Quantum Mechanics and Dr. Bohm | May Oct 87-Apr 88

FMBR Editorial: Updated Jan 3, 1997

Quantum Mechanics and Dr. Bohm

William C. Gough

In quantum physics there exists a quantum mechanical field associated with each particle. This field is expressed by a wave function that obeys a mathematical equation known as the Schroedinger's equation. The generally accepted interpretation of quantum mechanics is that quantum theory gives only statistical rules for connecting phenomena. To give a picture of reality, Bohm has reinterpreted quantum mechanics based upon a model originally proposed by De Broglie. His view of reality emerges naturally when the model of De Broglie is extended from the particle to the quantum mechanical field. Bohm notes that the mathematics implies that this quantum field acts upon the particle not by mechanical pressure but more like a radar wave that is guiding a ship on automatic pilot. This suggests that the quantum field acts as information. The wave function thus becomes a kind of mental side of the particle, the information content determining its nature and activity.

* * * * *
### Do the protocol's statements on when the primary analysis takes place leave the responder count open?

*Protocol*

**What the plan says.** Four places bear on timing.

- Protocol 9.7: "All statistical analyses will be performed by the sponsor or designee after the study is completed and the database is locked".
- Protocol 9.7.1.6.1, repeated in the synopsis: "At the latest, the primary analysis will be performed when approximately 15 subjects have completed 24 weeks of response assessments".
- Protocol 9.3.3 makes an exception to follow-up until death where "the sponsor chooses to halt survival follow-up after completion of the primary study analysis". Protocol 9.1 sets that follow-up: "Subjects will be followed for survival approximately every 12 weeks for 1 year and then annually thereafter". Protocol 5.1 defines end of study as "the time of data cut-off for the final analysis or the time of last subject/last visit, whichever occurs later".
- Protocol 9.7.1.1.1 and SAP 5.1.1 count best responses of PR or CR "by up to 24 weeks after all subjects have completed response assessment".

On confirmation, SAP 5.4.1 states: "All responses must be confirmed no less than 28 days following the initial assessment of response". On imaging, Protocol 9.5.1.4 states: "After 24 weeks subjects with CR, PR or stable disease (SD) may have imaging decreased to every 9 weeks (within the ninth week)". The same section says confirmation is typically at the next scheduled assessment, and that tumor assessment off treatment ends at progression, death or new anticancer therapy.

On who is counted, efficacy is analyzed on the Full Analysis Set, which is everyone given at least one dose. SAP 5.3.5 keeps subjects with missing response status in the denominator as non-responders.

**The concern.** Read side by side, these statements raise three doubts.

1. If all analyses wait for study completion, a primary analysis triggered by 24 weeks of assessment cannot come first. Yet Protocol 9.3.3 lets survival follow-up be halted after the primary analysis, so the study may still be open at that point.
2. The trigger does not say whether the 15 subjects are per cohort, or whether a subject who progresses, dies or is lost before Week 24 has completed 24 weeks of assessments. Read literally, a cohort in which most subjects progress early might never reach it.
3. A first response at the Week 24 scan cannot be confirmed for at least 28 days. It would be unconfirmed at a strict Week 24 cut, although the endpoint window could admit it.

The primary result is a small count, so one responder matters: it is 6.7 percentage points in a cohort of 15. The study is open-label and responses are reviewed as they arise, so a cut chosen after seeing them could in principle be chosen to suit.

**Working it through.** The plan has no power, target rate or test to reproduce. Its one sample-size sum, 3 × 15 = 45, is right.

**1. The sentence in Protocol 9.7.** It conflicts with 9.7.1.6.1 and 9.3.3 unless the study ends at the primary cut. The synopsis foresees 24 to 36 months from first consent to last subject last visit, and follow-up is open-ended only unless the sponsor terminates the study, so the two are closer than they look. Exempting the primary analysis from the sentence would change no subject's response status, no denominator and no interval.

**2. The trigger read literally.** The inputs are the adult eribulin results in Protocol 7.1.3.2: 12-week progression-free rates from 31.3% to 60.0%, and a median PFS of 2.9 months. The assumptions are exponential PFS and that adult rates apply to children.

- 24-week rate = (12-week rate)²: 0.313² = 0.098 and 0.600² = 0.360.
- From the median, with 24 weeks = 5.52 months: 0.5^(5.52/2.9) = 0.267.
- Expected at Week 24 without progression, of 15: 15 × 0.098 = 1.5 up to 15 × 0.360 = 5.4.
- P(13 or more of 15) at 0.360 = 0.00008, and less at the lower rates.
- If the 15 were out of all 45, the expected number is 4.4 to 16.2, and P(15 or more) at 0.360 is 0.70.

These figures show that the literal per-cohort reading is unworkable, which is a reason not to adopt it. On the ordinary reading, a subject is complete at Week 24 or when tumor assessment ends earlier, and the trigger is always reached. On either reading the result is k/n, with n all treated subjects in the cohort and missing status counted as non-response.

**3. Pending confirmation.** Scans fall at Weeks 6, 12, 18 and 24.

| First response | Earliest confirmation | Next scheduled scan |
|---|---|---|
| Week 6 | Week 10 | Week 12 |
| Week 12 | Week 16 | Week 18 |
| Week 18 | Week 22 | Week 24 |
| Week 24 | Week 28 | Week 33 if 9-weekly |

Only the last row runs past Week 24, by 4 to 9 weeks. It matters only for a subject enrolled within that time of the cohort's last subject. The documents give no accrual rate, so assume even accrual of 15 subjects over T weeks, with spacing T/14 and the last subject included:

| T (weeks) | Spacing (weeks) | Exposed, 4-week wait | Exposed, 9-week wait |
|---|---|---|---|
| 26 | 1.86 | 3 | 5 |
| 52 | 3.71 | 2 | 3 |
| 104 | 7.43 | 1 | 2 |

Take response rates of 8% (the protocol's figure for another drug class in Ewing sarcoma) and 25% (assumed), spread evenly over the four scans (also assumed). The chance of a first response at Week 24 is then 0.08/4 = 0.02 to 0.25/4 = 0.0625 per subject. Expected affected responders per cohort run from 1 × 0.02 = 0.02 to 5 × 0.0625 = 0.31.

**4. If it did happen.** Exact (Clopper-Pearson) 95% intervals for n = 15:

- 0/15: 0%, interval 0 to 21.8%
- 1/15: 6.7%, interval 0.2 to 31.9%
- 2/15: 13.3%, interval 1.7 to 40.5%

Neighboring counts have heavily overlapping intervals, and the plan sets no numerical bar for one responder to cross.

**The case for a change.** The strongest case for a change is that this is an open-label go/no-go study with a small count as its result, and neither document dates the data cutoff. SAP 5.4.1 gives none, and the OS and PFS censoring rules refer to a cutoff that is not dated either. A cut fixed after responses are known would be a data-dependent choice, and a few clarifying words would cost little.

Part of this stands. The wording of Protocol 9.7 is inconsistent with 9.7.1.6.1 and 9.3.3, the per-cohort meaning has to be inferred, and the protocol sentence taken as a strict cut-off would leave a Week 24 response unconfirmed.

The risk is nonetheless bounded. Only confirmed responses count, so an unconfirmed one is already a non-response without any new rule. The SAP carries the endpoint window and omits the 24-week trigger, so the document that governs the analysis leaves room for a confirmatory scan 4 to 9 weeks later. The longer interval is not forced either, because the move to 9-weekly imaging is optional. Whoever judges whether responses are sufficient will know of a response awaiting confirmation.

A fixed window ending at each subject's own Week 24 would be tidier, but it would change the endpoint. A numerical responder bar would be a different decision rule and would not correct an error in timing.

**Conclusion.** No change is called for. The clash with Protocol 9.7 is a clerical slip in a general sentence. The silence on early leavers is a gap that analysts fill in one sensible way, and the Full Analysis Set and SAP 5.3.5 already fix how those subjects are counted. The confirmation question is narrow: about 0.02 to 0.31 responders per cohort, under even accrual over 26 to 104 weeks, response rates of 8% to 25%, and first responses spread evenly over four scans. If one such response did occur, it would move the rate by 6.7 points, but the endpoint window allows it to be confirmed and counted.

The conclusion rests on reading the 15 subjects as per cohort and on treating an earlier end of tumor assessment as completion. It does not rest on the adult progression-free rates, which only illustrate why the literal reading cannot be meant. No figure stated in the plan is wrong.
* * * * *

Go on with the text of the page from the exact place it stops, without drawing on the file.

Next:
An electron is behaving much as we do when we react to a situation. To the extent that an electron responds to a meaning in its environment, it is "observing" its environment, gathering information, and responding accordingly. It behaves in strange ways, like being a wave and a particle at the same time and jumping from one state to another without passing in between - things that cannot be understood but only be calculated statistically. Thus, there is a common activity in which the electron participates and is guided by the quantum or information field. The wave function that describes the quantum field could be considered the score of a dance; a score that is not fixed but depends upon the initial configuration of the dance. If the wave function has a special form (mathematically called factorize) then the various dances are independent, i.e., we get a more classical behavior. Schroedinger's equation gives the rules by which the dance can evolve and change. The conclusion: consciousness can't be divorced from matter.

William C. Gough

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